My father-in-law's ashes were buried July 9, 2009. Here is the service his son, my husband Lawrence A. Walker, wrote and led:
Thank you all for coming to remember our husband, father, teacher and friend, Dr. Lawrence David Walker. We have chosen this particular cemetery, Mount Olivet, for several reasons. It is an historical place, established in 1874, and therefore a proper place for an historian. From its very beginning, it was a cemetery that welcomed all who came to this area and lived and died here. And it reflects the beautiful natural environment around us, including the flora and fauna, especially the deer. Deer graze freely on the grounds, so much so that this cemetery is the only one I know of that has a no-hunting policy. (If you don’t believe me, just read the signs.) For that reason, we have chosen flowers that are not only beautiful and fragrant but also tasty.
This is a sad but, we hope, a healing occasion. Today we will consign the mortal remains of my father to the earth from which they came. Even as we place his remains below this stone monument to enshrine them, we know that they no longer enshrine him. Instead, we hope to take away his memory, his presence, and enshrine it in our hearts. We hope throughout our lives to feel his presence, enjoy his blessing, hear his voice in our head when we wonder what he would have thought, know full well in our hearts what he would have done, sense his comfort when we are down and to enjoy his encouragement when we do well.
This stone marker, which carries a book, symbolizing his love of learning and knowledge, bears witness to his presence on this earth, but now his true presence in our world is in our hearts and souls. What he was we leave on this meadow today; but who he is we take away with us, to treasure always.
Before the Cantor sings, I would like to give a simple eulogy to evoke my father:
A professor for 25 years. A student for 77.
A man from the mountains of the American West who loved intellectual discussions, history, classical music, folk guitar, well-crafted movies, and books, books, books.
A man of many vocations – professor, teacher, steelworker, warehouse laborer, credit investigator, toll collector – but only one avocation: learning.
A Celt, both poet and pugilist, who embodied the soul of his people, never forgot their struggles, and understood the struggle of all who face oppression.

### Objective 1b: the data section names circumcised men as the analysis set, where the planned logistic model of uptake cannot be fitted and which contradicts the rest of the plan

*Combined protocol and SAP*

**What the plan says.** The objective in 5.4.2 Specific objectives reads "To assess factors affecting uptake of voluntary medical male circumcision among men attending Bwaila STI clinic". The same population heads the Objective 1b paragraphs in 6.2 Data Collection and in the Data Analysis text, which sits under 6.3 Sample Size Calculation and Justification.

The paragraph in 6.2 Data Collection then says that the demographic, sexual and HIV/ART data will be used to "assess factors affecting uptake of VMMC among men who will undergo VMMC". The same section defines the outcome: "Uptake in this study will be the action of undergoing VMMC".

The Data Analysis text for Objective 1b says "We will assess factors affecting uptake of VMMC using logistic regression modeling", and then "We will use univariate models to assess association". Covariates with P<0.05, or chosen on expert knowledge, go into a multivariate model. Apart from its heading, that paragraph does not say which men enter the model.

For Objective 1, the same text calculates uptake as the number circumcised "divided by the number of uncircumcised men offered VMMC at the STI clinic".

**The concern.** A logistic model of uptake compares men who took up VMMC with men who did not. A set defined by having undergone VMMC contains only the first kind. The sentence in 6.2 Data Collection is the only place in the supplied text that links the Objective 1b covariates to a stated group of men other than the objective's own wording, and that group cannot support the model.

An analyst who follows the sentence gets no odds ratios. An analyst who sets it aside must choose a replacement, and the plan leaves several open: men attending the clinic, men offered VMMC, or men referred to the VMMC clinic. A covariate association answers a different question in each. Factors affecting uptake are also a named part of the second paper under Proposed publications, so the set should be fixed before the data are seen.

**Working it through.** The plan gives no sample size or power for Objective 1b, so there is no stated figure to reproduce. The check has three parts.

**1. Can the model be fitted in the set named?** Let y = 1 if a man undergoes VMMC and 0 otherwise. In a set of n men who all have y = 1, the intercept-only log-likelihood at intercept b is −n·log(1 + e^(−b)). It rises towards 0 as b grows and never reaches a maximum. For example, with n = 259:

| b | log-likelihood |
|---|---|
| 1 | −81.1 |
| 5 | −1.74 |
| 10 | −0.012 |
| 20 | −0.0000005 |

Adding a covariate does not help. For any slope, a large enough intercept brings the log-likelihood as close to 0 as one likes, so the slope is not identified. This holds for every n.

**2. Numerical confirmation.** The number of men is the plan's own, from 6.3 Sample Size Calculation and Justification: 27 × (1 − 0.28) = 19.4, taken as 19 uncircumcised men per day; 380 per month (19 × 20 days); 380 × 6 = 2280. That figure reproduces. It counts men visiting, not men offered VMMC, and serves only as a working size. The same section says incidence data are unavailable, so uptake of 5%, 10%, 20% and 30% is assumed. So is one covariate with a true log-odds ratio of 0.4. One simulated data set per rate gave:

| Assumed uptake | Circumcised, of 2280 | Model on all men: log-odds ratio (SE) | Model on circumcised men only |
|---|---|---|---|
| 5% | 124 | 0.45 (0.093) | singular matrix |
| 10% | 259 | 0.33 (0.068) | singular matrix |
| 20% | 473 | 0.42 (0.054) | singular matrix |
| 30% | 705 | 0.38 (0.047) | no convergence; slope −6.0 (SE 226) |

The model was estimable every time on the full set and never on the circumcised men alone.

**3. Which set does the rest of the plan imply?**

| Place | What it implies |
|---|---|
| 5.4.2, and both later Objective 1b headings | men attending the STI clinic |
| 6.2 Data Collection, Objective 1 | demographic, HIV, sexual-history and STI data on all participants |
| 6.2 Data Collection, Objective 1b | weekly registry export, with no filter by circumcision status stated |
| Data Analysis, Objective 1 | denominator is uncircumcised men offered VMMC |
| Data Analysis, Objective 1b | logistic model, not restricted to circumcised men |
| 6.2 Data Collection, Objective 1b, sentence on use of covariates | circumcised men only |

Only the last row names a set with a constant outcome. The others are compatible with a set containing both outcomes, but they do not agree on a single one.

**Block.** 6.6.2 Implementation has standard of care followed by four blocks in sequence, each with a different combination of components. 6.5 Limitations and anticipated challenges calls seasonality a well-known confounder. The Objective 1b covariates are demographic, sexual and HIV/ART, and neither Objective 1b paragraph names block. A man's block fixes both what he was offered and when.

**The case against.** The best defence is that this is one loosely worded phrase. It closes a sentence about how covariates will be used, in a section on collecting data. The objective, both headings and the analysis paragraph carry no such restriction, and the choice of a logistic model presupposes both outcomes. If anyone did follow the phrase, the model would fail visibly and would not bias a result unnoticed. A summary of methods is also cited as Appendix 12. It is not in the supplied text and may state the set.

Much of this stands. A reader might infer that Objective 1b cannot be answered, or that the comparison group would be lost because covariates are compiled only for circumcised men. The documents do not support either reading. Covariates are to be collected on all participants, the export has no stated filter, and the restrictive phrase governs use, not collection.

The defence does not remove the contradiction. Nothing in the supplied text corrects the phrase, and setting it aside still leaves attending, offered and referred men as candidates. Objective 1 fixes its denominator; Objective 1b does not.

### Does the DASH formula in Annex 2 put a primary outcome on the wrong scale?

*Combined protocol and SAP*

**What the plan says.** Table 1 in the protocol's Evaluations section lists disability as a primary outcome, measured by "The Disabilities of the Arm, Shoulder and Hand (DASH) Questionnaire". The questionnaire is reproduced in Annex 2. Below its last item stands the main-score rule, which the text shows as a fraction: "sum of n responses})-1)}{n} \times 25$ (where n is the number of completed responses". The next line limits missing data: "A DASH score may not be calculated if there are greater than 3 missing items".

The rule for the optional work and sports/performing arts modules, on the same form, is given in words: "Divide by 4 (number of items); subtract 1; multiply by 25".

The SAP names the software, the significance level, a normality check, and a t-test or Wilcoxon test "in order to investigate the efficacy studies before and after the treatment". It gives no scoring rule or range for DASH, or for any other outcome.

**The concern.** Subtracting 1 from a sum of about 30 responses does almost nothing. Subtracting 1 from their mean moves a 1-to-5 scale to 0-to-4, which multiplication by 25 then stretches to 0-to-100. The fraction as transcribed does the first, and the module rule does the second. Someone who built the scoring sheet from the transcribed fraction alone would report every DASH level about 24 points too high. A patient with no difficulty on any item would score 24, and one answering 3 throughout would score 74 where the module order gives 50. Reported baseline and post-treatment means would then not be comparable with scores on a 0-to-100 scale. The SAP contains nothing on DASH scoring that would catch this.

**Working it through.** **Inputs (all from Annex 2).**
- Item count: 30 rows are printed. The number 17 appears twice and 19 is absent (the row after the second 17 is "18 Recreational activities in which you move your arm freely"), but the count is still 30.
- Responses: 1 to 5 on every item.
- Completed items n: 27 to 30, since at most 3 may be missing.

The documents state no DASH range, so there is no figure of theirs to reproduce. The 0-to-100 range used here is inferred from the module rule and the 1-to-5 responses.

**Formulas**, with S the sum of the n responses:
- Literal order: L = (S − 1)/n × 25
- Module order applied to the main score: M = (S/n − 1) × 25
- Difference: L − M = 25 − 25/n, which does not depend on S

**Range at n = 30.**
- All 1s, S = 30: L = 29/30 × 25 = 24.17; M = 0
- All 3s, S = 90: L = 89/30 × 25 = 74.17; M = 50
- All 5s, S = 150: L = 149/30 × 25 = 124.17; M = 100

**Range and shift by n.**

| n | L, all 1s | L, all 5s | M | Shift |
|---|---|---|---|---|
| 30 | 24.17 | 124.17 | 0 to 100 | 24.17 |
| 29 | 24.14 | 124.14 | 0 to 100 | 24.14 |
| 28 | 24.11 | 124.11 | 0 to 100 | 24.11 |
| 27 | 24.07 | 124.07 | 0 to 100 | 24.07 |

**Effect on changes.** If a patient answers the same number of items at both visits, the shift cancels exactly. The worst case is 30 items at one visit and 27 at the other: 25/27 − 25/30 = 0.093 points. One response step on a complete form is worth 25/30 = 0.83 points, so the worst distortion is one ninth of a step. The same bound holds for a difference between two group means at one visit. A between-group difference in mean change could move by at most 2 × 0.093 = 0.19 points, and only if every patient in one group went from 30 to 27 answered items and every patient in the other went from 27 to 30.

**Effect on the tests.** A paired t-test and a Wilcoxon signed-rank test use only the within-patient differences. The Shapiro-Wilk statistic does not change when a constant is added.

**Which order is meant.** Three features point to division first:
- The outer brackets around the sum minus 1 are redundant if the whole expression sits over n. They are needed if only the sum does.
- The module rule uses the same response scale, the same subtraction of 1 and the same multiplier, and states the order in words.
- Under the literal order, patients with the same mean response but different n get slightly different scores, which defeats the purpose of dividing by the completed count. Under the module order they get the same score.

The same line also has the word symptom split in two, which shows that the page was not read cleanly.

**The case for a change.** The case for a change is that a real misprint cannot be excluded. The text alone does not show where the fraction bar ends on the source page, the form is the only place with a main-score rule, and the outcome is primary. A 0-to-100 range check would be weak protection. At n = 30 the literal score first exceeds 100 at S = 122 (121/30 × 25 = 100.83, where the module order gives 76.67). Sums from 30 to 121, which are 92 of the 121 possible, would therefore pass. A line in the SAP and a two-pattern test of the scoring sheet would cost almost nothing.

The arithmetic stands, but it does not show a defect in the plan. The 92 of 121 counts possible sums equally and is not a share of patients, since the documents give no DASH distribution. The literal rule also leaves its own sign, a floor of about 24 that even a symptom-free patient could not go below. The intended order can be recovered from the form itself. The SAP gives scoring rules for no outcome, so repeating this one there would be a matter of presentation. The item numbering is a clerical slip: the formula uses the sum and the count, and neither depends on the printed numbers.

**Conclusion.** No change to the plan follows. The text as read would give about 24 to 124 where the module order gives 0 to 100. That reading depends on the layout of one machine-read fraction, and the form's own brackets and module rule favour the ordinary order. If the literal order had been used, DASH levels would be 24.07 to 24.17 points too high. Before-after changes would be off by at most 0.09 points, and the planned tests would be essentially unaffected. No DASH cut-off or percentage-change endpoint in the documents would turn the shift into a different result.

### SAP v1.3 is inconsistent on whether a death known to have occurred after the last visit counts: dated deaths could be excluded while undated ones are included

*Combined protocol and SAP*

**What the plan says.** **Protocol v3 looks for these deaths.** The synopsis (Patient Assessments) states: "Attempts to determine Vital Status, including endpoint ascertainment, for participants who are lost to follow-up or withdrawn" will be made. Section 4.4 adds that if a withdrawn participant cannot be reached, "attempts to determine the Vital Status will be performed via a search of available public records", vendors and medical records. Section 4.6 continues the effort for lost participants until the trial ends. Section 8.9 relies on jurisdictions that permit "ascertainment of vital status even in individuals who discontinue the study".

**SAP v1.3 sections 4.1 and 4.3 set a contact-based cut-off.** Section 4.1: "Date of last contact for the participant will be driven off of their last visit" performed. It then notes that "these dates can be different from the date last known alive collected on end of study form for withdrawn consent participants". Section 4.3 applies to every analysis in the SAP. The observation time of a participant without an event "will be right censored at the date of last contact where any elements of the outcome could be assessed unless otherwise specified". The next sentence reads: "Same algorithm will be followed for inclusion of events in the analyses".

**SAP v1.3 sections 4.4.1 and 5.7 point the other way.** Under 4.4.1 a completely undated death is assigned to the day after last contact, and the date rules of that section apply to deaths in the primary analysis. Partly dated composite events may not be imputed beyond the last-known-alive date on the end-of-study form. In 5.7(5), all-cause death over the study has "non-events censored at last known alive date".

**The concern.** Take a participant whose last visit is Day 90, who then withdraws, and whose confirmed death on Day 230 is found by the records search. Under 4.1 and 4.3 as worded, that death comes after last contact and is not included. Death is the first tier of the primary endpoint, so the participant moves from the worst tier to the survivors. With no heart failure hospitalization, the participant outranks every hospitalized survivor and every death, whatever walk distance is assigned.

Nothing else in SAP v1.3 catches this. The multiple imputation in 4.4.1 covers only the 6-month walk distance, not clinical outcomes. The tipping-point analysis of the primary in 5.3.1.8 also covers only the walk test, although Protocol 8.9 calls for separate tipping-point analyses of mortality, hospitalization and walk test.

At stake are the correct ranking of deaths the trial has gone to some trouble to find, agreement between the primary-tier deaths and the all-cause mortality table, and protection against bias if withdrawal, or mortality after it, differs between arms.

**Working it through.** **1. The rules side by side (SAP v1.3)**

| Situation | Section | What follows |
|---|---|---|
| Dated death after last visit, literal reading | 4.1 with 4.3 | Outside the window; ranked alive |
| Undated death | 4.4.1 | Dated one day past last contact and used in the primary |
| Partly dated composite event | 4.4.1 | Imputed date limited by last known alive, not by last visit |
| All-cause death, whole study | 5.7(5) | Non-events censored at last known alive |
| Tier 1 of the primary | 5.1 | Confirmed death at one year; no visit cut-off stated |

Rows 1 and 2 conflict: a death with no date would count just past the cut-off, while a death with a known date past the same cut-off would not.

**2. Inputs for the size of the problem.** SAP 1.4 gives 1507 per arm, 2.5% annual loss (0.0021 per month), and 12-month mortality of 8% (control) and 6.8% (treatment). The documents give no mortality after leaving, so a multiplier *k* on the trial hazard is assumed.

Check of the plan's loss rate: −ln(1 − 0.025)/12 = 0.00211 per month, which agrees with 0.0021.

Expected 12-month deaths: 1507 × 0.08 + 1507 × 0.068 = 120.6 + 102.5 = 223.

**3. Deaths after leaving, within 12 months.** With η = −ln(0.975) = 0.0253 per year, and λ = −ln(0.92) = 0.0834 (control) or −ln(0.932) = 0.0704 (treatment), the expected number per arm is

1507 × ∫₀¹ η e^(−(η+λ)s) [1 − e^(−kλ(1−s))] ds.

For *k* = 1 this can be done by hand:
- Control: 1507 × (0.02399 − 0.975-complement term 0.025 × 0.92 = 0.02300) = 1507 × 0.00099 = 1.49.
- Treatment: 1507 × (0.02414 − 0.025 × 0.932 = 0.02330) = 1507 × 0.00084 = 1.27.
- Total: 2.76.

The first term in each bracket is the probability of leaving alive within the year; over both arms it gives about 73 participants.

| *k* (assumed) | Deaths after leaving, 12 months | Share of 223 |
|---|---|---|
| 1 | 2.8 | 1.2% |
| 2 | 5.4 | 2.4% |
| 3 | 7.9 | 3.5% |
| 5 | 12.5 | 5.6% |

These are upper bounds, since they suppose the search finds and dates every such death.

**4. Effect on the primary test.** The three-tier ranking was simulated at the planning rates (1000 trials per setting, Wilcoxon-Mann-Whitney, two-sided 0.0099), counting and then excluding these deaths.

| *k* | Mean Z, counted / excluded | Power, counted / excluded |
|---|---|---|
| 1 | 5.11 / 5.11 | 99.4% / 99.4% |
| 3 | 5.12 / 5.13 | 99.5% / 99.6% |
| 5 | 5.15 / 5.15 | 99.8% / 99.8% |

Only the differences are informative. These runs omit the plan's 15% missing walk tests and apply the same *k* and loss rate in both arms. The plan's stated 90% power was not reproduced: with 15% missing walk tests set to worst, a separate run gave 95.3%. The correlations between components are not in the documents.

An historian who told the untold story of unknown people who lived under tyranny and risked everything to stand against it.
For many, their best friend. For many more, their best companion in respectful intellectual discussions in which two people journey together to find the truth. For almost everyone, their best correspondent.
A kind man, a husband and father who loved his family and whose family loved him beyond what words can tell.
We remember him always.
Cantor sings Danny Boy.
LAW: Let us now recite the 23rd Psalm, the psalm of comfort:
The Lord is my shepherd; I shall not want. He maketh me to lie down in green pastures.He leadeth me beside the still waters. He restoreth my soul.He leadeth me in the paths of righteousness for his name's sake. Yea, though I walk through the valley of the shadow of death, I will fear no evil: for thou art with me; thy rod and thy staff they comfort me. Thou preparest a table before me in the presence of mine enemies: thou anointest my head with oil; my cup runneth over. Surely goodness and mercy shall follow me all the days of my life: and I will dwell in the house of the Lord for ever.
CANTOR sings: Ave Maria
LAW: Those who wish to do so, please join in reciting the Lord’s Prayer:
Our Father, who art in heaven,
Hallowed be thy Name.
Thy kingdom come.
Thy will be done on earth as it is in heaven.
Give us this day our daily bread,
And forgive us our trespasses,
As we forgive those who trespass against us.
And lead us not into temptation,
But deliver us from evil.
For Thine is the kingdom,
and the power,
and the glory,
for ever and ever.
LAW: Let us observe a moment of silent meditation. [Silence.] To conclude our remembrance today, we would like to observe a Jewish mourning custom that appealed to my father. In ancient times, the Jews marked the site where a loved one was buried by placing a pile of stones there. It was a way of sealing up the grave to protect it from wild animals, and it marked the grave so other mourners could find it. Every time people visited the grave, they would leave a stone to mark their visit, rebuilding the pile of stones and letting it be known that the departed person continued to be remembered. Even with the advent of civilization, when larger quarried stones with inscriptions, such as this headstone, came into use, this custom has persisted. We encourage everyone present to deposit a stone at my father’s grave. …LAW: All of you are invited to break bread with us at our house. Please come, bring your memories, and share with us in the house he loved so much.
Causes Geling Yan Supports
Causes related to relief for former "comfort women," i.e., those women and girls forced to serve as prostitutes for the Japanese military during the Sino-...